King Ashurnasirpal l l (883-856 BC) Assyrian, about 865-860 BC From Nimrud, Temple of Ishtar Sharrat-niphi . This statue, which is on its original pedestal of reddish stone, was placed in the Temple of Ishtar to remind the goddess of the king's devotion .
This 15-ton lion symbolised Ishtar, the Assyrian goddess of war, and guarded the entrance to her temple. The cuneiform inscription gives the name of the temple's builder, Ashurnasirpal l l (883-856 BC) . The lion is one of a pair excavated by Austen Henry Layard in 1850. A second, fragmentary pair was found by Iraqi archaeologists in 2001.
Neolithic Mother Goddess
The Venus of Willendorf, a stone figurine of a ferility goddess found at Willendorf in Austria, dates from the neolithic period. The breasts and belly are deliberately exaggerated in this representation of the great mother goddess.
Sumerian statue of the goddess Ishtar
Ishtar, Goddess of Love
The goddess Ishtar (or manna) was the mistress of heaven, a powerful goddess of both love and war. Her first consort was her brother Tammuz . When Tammuz died, Ishtar descended to the underworld to wrest the power of life and death from her sister, the dread Ereshkigal. Leaving her servant Papsukal with orders to rescue her if she did not return, Ishtar descended into the dark land. She started full of bold defiance, shouting at the gatekeeper to open it up before she smashed it down. But at each of seven doors she was stripped of items of her clothing, and with it her power, until she came naked and defenseless before Ereshkigal, who killed her and hung her body on a nail. With her death, the whole world began to wither. But faithful Papsukal went to the gods, and asked them to create a being to venture into the land of death and revive Ishtar with the food and water oflife. So Ishtar was brought back to life, but she had to pay a price. For six months of each year, Tammuz must live in the land of the dead. While he is there, Ishtar laments his loss; when he rises in the spring, all rejoice.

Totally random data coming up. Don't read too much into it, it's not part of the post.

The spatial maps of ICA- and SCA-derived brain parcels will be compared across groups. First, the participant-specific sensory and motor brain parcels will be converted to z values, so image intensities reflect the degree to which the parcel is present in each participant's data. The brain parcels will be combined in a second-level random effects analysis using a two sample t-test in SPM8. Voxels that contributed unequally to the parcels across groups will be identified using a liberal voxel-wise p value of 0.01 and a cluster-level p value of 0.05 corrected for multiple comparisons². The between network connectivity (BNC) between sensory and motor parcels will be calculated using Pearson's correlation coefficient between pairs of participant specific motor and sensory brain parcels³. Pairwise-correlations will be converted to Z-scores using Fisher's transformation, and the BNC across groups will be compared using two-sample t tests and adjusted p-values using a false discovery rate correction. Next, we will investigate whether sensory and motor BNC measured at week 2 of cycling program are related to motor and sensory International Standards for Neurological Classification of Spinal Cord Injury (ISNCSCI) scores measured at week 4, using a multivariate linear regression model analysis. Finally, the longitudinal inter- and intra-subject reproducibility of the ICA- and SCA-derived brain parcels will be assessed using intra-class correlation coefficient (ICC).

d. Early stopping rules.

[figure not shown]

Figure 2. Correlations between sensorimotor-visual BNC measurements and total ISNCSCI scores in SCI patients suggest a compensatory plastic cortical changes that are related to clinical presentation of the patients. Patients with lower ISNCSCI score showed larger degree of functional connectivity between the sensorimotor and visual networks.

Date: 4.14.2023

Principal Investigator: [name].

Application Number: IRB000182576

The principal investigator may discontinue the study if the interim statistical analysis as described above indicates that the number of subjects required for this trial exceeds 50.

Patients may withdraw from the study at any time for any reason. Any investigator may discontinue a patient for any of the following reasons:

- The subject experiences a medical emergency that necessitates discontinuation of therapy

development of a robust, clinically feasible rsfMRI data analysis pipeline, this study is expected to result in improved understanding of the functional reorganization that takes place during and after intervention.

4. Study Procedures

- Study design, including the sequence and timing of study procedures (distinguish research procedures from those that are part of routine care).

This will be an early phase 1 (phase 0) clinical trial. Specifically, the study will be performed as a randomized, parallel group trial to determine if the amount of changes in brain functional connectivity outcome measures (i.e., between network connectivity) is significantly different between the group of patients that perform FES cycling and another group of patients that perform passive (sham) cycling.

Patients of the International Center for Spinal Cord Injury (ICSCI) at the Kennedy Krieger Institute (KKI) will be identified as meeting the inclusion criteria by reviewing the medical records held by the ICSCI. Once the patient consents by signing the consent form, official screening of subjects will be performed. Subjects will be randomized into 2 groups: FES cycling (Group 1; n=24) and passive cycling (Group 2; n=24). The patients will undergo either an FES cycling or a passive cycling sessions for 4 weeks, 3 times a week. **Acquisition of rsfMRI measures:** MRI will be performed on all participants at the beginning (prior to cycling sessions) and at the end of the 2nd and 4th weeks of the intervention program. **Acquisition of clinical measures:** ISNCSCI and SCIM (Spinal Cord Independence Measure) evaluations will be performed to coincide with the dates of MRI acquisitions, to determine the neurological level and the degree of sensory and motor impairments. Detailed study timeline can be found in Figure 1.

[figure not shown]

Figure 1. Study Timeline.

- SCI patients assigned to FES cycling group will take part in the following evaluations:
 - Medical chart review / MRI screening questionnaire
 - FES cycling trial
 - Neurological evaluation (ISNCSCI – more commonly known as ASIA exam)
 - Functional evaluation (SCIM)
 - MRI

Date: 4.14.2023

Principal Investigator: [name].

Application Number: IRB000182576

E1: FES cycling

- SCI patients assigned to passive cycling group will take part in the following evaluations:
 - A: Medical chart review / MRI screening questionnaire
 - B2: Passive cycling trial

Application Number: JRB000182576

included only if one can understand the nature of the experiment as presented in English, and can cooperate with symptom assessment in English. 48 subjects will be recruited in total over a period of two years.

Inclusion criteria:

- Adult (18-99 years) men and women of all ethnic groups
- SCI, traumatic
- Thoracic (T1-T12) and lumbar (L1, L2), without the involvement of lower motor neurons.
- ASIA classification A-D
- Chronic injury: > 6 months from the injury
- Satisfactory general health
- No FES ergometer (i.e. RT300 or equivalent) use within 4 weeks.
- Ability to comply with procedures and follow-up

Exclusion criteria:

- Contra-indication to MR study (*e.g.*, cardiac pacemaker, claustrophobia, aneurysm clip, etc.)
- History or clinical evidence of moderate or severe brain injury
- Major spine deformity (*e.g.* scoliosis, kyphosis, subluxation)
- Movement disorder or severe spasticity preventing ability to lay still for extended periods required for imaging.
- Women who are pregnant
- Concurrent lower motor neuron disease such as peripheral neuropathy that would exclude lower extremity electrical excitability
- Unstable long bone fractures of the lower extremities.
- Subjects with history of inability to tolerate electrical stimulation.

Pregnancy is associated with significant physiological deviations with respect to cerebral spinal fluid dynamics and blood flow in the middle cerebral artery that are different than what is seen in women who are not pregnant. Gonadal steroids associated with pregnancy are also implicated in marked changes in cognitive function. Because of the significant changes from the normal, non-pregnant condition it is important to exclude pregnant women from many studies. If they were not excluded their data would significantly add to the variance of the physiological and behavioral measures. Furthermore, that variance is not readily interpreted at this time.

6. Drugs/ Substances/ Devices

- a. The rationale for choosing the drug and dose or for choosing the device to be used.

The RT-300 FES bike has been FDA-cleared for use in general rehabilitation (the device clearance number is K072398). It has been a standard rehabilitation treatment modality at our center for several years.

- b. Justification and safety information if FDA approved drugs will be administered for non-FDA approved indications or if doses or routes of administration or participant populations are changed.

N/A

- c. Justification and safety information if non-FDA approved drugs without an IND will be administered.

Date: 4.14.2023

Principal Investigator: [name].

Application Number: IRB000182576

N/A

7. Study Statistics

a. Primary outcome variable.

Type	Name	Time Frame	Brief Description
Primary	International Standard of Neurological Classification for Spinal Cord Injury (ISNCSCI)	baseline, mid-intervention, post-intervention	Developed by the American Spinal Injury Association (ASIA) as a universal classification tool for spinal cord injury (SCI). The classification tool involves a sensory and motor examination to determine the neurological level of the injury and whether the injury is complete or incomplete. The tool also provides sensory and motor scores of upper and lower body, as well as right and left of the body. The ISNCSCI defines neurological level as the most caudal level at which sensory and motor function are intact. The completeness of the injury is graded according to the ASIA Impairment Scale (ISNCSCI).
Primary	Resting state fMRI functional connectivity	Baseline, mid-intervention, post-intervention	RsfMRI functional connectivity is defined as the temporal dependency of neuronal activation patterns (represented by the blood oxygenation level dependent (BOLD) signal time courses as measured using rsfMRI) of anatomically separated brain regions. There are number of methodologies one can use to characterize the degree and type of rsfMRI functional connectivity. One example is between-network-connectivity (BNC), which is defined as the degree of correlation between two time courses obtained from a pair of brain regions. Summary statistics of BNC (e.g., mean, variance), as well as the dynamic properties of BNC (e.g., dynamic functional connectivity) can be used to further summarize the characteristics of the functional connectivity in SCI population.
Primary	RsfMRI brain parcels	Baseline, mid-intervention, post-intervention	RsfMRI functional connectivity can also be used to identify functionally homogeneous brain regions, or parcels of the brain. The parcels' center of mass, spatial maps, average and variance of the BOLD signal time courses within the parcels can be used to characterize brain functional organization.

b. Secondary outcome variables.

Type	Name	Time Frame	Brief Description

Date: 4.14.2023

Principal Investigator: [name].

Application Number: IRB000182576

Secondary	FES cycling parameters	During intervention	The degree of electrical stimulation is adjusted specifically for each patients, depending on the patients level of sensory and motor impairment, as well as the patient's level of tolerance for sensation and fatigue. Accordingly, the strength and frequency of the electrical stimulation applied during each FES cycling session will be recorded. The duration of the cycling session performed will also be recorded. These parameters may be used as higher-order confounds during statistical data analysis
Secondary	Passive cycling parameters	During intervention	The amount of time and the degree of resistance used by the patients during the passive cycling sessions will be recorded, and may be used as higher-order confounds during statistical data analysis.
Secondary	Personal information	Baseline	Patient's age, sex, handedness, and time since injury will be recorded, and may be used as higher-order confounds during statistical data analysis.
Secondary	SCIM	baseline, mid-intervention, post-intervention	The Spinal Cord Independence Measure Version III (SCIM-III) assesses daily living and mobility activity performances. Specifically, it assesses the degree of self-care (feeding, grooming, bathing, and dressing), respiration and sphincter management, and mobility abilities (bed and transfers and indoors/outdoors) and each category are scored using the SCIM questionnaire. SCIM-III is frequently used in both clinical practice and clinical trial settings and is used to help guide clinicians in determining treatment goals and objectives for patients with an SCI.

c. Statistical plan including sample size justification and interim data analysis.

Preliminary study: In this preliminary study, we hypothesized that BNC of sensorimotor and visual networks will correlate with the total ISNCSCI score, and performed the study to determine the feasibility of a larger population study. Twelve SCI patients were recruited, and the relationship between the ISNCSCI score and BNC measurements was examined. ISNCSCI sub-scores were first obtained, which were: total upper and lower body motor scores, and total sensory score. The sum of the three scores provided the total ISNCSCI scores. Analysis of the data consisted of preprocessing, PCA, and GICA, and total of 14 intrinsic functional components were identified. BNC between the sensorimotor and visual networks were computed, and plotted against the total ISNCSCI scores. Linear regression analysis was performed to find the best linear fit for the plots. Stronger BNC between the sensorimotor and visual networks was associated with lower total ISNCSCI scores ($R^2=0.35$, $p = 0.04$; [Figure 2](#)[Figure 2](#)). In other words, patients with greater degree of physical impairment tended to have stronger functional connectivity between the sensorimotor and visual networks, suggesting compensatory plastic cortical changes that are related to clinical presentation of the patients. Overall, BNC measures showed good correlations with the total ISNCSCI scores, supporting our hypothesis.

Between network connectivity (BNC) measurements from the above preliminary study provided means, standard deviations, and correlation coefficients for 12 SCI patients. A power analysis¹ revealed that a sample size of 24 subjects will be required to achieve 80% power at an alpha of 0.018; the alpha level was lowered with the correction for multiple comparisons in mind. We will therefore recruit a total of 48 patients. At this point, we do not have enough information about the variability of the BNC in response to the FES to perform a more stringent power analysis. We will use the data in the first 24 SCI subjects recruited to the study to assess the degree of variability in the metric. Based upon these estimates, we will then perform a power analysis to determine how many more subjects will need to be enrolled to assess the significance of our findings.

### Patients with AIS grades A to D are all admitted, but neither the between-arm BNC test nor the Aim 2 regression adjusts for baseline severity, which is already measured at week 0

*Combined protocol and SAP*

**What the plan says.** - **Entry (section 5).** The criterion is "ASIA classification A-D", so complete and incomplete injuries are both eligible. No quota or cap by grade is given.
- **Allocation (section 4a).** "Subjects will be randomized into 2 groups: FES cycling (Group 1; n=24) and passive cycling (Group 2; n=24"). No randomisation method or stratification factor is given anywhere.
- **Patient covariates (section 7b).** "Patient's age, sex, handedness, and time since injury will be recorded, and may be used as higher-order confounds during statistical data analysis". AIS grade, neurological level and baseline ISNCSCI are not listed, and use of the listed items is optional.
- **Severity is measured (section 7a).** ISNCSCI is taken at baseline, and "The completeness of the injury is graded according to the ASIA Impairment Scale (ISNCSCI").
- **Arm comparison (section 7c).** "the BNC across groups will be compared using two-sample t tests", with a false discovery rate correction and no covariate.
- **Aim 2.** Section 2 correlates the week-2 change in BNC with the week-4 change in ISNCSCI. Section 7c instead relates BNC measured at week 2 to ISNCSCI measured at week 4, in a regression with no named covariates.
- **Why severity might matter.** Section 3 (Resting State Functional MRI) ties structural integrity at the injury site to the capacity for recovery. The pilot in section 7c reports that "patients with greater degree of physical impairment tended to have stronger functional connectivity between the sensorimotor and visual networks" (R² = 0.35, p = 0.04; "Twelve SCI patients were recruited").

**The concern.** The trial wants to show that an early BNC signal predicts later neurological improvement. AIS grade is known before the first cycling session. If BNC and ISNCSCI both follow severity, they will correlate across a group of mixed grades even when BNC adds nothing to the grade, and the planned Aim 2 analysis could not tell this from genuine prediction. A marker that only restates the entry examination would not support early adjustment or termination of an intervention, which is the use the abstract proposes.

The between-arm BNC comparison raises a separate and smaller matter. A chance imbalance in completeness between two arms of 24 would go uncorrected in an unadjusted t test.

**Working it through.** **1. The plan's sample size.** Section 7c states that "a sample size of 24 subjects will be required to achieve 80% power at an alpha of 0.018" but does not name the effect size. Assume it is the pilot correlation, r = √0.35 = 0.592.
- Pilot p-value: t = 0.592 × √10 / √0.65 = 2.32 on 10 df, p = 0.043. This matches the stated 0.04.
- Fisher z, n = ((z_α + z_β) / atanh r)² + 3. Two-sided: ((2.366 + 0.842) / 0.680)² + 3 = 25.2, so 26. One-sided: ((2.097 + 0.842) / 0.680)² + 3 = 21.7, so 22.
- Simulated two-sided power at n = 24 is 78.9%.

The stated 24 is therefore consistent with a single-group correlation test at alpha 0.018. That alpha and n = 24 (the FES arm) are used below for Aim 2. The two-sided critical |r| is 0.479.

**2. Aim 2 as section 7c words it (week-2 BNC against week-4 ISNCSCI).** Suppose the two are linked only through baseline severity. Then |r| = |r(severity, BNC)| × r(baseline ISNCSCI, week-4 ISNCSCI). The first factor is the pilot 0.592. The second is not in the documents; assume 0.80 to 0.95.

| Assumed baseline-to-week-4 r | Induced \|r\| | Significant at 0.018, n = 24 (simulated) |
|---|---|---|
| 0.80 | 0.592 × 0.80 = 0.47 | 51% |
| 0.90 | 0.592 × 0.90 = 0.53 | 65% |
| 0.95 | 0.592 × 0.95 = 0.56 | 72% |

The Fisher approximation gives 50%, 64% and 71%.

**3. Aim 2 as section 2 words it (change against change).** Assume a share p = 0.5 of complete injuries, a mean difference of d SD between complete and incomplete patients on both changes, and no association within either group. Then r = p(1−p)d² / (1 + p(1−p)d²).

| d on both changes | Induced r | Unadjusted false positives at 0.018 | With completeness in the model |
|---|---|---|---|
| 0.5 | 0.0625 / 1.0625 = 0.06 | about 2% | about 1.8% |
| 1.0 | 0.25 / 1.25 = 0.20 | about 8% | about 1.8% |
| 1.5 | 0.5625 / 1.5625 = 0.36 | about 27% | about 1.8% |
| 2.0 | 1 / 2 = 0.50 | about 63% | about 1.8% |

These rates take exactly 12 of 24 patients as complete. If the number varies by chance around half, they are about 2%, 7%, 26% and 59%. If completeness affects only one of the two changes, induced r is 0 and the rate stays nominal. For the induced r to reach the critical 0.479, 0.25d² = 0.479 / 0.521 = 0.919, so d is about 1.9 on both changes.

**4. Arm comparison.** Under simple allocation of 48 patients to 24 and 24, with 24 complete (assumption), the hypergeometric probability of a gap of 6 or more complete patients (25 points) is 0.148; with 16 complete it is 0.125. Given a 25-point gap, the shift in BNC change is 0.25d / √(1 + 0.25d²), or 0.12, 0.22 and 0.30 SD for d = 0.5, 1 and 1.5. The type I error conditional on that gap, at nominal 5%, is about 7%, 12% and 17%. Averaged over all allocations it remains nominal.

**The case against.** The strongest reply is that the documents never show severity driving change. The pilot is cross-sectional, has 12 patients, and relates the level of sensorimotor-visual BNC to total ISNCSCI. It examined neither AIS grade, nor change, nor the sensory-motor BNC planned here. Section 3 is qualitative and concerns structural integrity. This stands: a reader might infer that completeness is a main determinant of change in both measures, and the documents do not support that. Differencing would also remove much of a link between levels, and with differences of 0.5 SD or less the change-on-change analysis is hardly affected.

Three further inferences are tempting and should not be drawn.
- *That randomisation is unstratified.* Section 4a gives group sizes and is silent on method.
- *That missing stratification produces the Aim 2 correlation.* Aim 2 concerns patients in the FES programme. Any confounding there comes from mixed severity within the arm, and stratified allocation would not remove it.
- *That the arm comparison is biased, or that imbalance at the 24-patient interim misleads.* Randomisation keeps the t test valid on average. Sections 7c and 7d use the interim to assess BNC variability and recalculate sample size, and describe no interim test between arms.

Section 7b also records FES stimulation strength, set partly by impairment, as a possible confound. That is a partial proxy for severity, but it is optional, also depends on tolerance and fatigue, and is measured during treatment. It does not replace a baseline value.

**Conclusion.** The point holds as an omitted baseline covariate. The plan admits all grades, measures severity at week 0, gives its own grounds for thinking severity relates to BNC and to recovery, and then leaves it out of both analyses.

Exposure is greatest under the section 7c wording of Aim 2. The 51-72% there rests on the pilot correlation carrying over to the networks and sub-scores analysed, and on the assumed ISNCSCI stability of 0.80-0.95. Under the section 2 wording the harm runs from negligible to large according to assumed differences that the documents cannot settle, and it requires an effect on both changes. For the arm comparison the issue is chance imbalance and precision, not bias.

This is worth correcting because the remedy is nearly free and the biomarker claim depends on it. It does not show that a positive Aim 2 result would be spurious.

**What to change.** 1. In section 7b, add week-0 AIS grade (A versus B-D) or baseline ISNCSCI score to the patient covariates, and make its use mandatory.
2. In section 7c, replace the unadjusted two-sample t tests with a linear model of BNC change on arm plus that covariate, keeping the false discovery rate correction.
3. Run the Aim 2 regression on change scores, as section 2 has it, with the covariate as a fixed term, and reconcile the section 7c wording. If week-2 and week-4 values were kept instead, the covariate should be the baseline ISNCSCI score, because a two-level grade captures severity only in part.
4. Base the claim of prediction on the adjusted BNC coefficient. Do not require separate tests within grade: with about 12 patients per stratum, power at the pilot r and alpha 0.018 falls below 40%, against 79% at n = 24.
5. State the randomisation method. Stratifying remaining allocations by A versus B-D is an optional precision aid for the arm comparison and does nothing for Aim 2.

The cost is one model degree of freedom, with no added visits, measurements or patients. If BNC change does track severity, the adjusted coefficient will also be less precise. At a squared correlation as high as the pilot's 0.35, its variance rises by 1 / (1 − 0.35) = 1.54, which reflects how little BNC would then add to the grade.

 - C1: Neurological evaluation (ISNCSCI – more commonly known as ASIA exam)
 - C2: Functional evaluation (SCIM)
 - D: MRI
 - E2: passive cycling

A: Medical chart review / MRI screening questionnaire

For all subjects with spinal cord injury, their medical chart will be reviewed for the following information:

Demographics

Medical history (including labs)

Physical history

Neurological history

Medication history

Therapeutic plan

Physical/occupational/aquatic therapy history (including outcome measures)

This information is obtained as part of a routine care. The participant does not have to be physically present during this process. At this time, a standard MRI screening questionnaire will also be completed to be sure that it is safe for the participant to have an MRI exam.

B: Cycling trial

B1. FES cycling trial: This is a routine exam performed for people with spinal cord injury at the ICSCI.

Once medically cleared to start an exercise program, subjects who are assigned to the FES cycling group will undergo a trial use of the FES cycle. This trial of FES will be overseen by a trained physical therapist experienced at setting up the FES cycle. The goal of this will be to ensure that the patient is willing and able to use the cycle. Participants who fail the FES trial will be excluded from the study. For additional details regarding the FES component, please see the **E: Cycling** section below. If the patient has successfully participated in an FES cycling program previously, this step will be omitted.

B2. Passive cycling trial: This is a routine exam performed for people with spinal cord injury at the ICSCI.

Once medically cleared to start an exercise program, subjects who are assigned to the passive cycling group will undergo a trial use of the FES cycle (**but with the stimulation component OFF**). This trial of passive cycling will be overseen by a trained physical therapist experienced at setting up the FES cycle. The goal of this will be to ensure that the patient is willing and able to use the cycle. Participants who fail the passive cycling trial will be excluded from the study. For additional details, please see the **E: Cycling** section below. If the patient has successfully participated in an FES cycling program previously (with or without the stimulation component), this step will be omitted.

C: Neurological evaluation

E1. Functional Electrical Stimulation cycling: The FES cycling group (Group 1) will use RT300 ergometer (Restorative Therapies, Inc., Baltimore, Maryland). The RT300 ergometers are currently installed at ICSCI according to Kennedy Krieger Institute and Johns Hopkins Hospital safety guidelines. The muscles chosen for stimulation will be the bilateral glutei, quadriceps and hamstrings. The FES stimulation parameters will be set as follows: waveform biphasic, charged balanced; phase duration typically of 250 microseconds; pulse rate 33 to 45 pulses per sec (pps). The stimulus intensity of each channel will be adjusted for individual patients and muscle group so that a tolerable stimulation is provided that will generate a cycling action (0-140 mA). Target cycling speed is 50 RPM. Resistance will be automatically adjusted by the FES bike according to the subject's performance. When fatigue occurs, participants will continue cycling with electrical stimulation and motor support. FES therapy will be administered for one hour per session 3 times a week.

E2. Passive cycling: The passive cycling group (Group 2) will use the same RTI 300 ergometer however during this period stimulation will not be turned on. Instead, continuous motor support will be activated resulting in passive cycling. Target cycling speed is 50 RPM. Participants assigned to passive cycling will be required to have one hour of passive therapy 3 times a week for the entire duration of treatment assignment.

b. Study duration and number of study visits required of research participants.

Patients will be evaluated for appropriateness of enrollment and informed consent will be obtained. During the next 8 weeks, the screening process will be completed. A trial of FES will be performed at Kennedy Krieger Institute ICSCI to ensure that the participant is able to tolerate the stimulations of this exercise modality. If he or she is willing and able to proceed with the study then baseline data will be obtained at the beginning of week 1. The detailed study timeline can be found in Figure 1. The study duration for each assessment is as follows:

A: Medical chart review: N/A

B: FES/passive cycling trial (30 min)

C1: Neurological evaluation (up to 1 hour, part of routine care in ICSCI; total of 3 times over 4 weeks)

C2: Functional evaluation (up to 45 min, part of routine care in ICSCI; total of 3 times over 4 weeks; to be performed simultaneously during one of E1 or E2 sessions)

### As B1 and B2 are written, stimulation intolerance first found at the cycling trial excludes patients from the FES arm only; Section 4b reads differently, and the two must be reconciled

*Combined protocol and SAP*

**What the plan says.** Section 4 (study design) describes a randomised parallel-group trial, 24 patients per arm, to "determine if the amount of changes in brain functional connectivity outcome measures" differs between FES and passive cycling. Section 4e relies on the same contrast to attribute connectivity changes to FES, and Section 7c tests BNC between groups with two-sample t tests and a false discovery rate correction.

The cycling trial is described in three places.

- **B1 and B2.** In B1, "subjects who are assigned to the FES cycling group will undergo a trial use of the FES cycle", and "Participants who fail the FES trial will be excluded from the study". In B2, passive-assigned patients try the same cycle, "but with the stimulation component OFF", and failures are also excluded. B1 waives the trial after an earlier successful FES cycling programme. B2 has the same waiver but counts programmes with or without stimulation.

Aphrodite, Goddess From The East
The worship of Aphrodite emanated from the island of Cyprus, was culturally influenced from the Near East. She is related to the goddess Ishtar. Her love for Adonis echoes that of Ishtar and Tammuz, and the existence of temple prostitutes in her temple in Corinth reflects the custom in the temples of Ishtar. Herodotus points out that the Babylonian custom of every woman prostituting herself once in the temple of the goddess was also to be found in Cyprus .
Tammuz, The Eastern Adonis
Adonis is the Phoenician word for "lord" and the story of Adonis' death and resurrection reflects aspects of the Near-eastern god Tammuz. Tammuz was the spouse of the goddess Ishtar, who descended to the underworld to rescue him from death. He is essentially a fertility god, associated with the miracle of the harvest. His death and rebrith were celebrated each spring and autumn and the miracle of the spectacle of women weeping for Tammuz is mentioned in the Bible (Ezekiel 8:14). Like Adonis, he was killed by a boar and while he is in the underworld all vegetation withers. The Sumerian "Innanna's Journey to Hell" is an early version of Ishtar and Tammuz, under the names Innanna and Dumuzi, and records an early song for the lost god : " Who is your sister? I am she. Who is your mother? I am she. Day dawns the same for you and me. This is the same day we shall see"